Fuel Economy is Down
Today’s engine management systems rely on many different sensor inputs to regulate fuel economy, performance and emissions.
- Poor Fuel Economy
- Fuel Rich Codes (P0172 and/or P0175)
- Coolant Sensor (P0115 to P0119)
- Misfire Codes (P030x)
- Mass Air Flow (P0100 to P0105)
- Oxygen Sensor Codes (P0130 to P0167) or (P0036 to P0064)
- MAP Sensor (P0105 to P0109)
With the price of gasoline, you don’t want to ignore this kind of problem for long. When fuel economy is down, you may find any number of codes:
P0172 and/or P0175 are rich codes, and indicate a general rich air/fuel condition. The underlying cause may be anything that increases fuel delivery, such as excessive fuel pressure, a defective fuel pressure regulator, plugged return line, or leaky injectors. Decreased airflow from a dirty air filter or restricted air intake misleads the mass airflow sensor or engine management system into believing the engine is using more air or is under more load than actual.
Misfire codes P030X, where X indicates the cylinder number that is misfiring. Misfire codes are bad because they mean a whole cylinder full of air/fuel mixture is wasted every time a cylinder fails to fire. The cause may be a worn or dirty spark plug, a bad plug wire, a weak ignition coil in a distributorless ignition system (DIS) or coil-on-plug (COP) ignition system, or a dirty or dead fuel injector. Misfires can make an engine run rough and reduce horsepower every time it happens. Worse yet, the unburned fuel that passes right through the engine goes into the exhaust. When that fuel reaches the catalytic converter, it will ignite and may cause the converter to overheat and suffer damage. Misfires are one of the two leading causes of catalytic converter failures (the other is leaky exhaust valves).
Oxygen sensor codes (P0130 to P0167), or oxygen sensor heater code (P0036 to P0064) indicate a fault with that sensor. If the O2 sensor fails, it usually causes the engine to run rich leading to poor economy, pollution, and catalytic converter failure. Never replace an O2 sensor without testing it first. Figure 3 shows failed Bank 1 Oxygen Sensors.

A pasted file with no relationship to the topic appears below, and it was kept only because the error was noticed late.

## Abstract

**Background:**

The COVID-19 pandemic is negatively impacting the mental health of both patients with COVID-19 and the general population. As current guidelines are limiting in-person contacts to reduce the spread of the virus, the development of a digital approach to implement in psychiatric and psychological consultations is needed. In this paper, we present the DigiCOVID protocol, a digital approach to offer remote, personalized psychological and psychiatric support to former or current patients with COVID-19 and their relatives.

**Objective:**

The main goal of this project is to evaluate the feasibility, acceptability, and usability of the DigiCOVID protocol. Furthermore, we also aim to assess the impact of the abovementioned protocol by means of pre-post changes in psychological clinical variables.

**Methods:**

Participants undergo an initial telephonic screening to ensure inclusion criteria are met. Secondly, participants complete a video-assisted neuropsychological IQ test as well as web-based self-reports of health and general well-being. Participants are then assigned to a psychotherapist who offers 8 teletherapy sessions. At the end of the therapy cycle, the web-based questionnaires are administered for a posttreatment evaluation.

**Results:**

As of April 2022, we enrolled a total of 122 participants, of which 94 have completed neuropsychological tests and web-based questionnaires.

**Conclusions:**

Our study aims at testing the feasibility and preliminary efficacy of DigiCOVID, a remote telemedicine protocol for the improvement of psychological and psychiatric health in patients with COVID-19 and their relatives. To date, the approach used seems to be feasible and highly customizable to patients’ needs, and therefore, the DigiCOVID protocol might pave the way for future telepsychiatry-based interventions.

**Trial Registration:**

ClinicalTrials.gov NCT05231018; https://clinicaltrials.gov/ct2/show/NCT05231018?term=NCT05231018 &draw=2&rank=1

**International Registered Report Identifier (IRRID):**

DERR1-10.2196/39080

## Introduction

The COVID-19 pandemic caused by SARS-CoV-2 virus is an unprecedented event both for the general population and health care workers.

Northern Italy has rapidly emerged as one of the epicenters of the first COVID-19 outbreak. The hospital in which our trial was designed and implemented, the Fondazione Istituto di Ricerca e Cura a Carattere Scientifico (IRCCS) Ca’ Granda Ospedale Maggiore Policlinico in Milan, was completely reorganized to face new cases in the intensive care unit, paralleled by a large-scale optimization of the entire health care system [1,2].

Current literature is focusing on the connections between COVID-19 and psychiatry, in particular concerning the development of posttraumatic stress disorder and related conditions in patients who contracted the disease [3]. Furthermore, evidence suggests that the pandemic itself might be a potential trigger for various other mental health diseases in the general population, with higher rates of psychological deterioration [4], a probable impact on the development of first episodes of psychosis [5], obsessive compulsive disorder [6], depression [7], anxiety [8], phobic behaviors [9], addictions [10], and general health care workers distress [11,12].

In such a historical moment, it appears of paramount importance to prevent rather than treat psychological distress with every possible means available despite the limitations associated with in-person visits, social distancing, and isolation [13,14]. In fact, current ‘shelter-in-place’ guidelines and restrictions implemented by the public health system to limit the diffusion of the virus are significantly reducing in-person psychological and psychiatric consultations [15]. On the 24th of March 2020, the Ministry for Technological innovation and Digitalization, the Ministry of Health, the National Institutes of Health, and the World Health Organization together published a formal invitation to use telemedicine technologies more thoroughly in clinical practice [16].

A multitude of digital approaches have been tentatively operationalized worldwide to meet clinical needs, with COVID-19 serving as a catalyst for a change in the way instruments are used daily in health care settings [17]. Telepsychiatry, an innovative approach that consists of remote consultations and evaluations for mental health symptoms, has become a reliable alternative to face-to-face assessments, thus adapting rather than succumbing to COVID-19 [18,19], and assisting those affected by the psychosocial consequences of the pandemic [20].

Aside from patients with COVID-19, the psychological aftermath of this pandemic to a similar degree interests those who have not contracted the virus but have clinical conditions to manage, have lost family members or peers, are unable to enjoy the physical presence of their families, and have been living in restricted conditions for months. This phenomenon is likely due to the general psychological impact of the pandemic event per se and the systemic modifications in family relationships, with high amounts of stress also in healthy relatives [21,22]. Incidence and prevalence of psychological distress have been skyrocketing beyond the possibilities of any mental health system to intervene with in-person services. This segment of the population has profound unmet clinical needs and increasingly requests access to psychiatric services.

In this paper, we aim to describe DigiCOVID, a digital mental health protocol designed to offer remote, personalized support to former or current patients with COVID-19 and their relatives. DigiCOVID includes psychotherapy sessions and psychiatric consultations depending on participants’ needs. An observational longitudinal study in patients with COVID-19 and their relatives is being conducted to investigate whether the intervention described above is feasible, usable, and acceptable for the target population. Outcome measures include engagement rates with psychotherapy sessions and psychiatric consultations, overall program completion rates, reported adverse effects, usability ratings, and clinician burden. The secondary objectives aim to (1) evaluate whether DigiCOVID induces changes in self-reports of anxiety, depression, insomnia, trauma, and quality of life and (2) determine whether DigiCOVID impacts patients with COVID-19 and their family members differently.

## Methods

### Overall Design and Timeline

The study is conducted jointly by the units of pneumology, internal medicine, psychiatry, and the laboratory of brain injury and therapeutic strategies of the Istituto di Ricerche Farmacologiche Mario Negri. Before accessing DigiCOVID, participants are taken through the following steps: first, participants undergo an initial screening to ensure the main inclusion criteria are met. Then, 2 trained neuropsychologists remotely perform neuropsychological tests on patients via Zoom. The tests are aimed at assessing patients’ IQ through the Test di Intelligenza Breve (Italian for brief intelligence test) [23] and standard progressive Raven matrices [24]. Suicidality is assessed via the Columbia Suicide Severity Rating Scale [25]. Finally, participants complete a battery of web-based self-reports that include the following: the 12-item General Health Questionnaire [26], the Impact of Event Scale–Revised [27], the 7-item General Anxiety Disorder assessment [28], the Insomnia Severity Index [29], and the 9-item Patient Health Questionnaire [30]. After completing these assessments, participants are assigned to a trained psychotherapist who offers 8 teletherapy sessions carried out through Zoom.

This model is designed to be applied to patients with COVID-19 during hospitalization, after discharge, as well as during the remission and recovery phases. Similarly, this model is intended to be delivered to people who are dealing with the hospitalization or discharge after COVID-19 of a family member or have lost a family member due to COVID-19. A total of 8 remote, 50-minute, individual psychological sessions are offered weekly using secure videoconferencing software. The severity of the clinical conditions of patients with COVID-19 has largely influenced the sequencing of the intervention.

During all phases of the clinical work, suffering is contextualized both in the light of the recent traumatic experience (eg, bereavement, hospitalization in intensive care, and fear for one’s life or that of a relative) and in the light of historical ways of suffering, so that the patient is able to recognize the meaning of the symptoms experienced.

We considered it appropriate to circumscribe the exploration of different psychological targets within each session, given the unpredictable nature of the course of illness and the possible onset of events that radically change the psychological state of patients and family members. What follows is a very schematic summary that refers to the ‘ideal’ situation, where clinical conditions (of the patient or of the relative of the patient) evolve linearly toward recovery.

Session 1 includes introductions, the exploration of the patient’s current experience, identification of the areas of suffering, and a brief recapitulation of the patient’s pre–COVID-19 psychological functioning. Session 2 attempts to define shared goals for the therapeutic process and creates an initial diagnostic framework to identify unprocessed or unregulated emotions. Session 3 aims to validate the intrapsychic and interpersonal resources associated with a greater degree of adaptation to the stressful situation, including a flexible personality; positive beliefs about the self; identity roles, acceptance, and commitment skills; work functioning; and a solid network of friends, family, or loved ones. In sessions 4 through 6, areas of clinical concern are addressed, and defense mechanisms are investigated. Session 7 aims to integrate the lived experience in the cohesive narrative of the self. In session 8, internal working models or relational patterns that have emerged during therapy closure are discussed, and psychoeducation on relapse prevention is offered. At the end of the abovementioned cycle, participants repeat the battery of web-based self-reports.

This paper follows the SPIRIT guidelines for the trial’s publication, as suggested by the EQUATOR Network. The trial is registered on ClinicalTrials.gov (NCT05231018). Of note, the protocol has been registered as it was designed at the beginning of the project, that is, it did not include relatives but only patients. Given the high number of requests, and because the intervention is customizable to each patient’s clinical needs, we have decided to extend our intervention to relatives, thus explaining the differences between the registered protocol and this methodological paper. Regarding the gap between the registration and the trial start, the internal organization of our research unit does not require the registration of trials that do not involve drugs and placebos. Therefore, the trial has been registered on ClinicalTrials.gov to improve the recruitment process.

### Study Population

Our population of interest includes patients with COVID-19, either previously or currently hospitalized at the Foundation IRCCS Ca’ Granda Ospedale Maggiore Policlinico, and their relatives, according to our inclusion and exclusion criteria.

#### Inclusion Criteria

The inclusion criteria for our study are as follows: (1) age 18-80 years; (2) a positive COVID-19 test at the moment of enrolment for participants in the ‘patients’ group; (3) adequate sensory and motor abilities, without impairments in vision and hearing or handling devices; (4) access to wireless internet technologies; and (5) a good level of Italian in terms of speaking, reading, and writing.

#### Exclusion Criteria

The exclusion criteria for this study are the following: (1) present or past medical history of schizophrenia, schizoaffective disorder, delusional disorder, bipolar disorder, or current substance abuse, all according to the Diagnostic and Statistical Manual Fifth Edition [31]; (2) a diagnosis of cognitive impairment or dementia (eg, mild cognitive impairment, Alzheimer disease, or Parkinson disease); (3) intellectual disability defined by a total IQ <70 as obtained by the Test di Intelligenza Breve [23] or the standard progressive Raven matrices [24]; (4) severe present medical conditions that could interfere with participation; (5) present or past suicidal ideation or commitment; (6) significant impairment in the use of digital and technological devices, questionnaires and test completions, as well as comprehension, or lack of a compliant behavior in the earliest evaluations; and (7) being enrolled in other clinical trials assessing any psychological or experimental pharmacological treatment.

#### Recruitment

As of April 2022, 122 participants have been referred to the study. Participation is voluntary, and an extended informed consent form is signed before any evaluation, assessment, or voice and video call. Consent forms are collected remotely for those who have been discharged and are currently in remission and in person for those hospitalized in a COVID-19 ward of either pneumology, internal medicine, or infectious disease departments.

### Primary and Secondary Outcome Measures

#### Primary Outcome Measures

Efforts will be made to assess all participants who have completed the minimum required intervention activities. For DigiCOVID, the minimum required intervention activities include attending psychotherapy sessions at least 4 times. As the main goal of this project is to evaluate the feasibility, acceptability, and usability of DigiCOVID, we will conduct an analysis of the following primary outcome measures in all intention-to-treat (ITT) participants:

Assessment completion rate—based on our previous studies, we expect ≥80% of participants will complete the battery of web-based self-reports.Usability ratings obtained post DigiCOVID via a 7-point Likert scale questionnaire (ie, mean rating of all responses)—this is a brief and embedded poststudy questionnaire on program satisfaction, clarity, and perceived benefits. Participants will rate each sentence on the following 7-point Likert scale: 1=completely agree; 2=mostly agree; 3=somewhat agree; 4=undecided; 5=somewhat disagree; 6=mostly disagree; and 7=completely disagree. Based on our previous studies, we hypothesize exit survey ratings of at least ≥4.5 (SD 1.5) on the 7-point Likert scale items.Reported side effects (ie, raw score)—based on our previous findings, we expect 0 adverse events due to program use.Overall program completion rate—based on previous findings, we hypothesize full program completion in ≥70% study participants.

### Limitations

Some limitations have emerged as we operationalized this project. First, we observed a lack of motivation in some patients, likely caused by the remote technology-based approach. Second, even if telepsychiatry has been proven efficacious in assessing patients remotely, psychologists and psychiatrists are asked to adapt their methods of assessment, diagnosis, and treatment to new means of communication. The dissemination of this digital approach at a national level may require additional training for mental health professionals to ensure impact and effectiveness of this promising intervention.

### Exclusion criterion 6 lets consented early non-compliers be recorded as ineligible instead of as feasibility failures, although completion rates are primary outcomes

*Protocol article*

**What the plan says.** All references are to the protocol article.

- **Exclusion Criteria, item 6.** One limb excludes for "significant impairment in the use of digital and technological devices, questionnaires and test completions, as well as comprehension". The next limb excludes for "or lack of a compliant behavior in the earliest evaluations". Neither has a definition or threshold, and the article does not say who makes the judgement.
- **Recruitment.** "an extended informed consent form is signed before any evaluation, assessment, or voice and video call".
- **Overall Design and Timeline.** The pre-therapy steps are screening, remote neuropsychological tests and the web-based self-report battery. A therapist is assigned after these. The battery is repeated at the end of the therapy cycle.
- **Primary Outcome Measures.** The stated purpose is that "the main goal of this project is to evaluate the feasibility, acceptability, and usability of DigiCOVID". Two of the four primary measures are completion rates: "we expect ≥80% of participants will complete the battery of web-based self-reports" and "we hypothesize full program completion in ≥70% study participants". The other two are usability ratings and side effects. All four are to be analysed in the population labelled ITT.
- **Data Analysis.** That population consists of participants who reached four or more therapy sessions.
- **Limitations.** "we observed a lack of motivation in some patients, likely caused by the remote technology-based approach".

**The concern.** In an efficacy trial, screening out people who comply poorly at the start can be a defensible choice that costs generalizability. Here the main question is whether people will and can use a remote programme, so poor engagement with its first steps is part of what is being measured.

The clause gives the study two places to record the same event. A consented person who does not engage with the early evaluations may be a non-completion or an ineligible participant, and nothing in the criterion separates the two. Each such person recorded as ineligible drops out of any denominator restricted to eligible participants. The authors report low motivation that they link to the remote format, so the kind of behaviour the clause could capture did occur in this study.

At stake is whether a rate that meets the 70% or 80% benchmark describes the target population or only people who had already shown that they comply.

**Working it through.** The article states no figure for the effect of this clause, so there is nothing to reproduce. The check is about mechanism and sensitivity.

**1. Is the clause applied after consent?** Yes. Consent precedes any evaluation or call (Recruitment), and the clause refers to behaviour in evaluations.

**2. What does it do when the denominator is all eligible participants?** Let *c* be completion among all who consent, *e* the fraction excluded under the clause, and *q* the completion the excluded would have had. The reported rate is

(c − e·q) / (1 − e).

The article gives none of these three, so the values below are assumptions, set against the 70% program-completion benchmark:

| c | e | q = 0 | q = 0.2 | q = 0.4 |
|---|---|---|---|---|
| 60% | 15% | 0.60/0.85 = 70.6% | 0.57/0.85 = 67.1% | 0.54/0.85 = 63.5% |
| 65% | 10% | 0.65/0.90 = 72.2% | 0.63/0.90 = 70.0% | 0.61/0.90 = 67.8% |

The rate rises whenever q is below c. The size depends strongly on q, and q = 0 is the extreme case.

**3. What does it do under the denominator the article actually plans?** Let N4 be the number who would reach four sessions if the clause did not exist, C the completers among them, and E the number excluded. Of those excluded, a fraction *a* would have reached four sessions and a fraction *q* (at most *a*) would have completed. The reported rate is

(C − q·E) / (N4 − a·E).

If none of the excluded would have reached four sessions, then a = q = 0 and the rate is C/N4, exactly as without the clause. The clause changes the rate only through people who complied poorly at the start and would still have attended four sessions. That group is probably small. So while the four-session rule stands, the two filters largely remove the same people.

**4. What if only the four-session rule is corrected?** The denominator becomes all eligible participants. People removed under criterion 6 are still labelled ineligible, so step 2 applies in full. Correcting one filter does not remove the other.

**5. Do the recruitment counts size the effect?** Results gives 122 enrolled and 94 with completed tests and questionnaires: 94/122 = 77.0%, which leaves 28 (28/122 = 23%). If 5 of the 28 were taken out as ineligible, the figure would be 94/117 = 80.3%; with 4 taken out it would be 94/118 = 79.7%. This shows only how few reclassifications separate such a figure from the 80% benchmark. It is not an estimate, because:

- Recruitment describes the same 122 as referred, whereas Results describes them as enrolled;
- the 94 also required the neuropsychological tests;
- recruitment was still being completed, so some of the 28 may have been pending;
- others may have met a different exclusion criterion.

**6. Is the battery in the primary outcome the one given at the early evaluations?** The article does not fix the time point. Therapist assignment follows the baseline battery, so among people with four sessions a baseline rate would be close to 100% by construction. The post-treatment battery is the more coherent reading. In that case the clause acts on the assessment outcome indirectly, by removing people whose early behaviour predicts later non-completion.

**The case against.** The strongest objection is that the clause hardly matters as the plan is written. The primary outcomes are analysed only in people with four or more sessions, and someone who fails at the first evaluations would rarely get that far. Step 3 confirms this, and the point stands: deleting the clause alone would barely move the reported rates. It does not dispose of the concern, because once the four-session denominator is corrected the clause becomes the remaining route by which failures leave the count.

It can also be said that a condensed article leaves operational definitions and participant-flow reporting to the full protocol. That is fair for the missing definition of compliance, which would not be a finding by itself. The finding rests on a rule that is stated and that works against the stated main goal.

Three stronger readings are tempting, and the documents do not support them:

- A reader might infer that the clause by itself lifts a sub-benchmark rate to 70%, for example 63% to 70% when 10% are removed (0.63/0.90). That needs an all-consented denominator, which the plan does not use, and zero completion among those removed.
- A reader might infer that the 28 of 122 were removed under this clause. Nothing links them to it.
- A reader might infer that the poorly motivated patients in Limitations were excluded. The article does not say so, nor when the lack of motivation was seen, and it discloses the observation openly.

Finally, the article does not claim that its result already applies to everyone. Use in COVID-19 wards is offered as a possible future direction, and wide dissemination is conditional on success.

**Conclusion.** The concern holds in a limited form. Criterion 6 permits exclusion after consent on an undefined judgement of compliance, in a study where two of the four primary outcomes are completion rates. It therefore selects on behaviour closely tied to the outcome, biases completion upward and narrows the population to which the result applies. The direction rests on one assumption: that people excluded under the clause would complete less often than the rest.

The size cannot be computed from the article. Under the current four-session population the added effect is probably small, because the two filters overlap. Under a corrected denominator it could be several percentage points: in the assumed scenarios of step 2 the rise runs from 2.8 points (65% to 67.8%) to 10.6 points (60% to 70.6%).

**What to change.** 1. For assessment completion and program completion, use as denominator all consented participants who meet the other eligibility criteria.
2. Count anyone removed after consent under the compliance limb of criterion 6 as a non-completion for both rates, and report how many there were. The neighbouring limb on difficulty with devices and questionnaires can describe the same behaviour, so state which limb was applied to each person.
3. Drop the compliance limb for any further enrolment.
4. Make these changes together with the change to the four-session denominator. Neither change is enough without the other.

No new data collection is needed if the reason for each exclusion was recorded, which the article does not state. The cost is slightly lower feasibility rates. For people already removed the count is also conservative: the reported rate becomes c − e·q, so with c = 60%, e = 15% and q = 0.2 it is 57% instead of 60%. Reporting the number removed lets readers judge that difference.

P0115 to P0119 point to a problem with the coolant sensor. The coolant sensor tells the engine computer the temperature of the coolant. The engine computer needs this information to adjust the fuel mixture and ignition timing as the engine warms up. If the coolant sensor is faulty and tells the computer the engine is cold when it really is hot, the fuel mixture will be too rich. Fuel economy will drop like a rock and the engine will pollute.
P0100 to P0104 are Mass Airflow (MAF) sensor codes. The mass airflow sensor measures airflow into the engine. If it is not reading correctly, the air/fuel mixture won’t be right. This is an expensive sensor to replace, so in many instances cleaning the delicate sensor wire with an aerosol electronics cleaner can return it to normal operation.
P0105 to P0109 Manifold Absolute Pressure (MAP) sensor codes. The MAP sensor monitors engine load by reacting to changes in intake vacuum. If the sensor reads incorrectly, the computer may think the engine is under more load than it actually is and give it more fuel than it needs.
P0070 to P0074 Inlet Air Temperature sensor. Some fuel injected engines do not use a mass airflow sensor. Instead, these engines calculate air flow using inputs from this sensor, throttle position, and the MAP sensor. If the air temp sensor is reading colder than it should, the computer will give the engine too much fuel. The key to solving a fuel economy problem is figuring out which of these inputs is feeding the PCM bad information. If the computer receives bad sensor data, it will make the wrong adjustments and waste gas. Using AutoTap Express DIY you can graph and read important parameters and monitor fuel economy (as shown in Figure 4).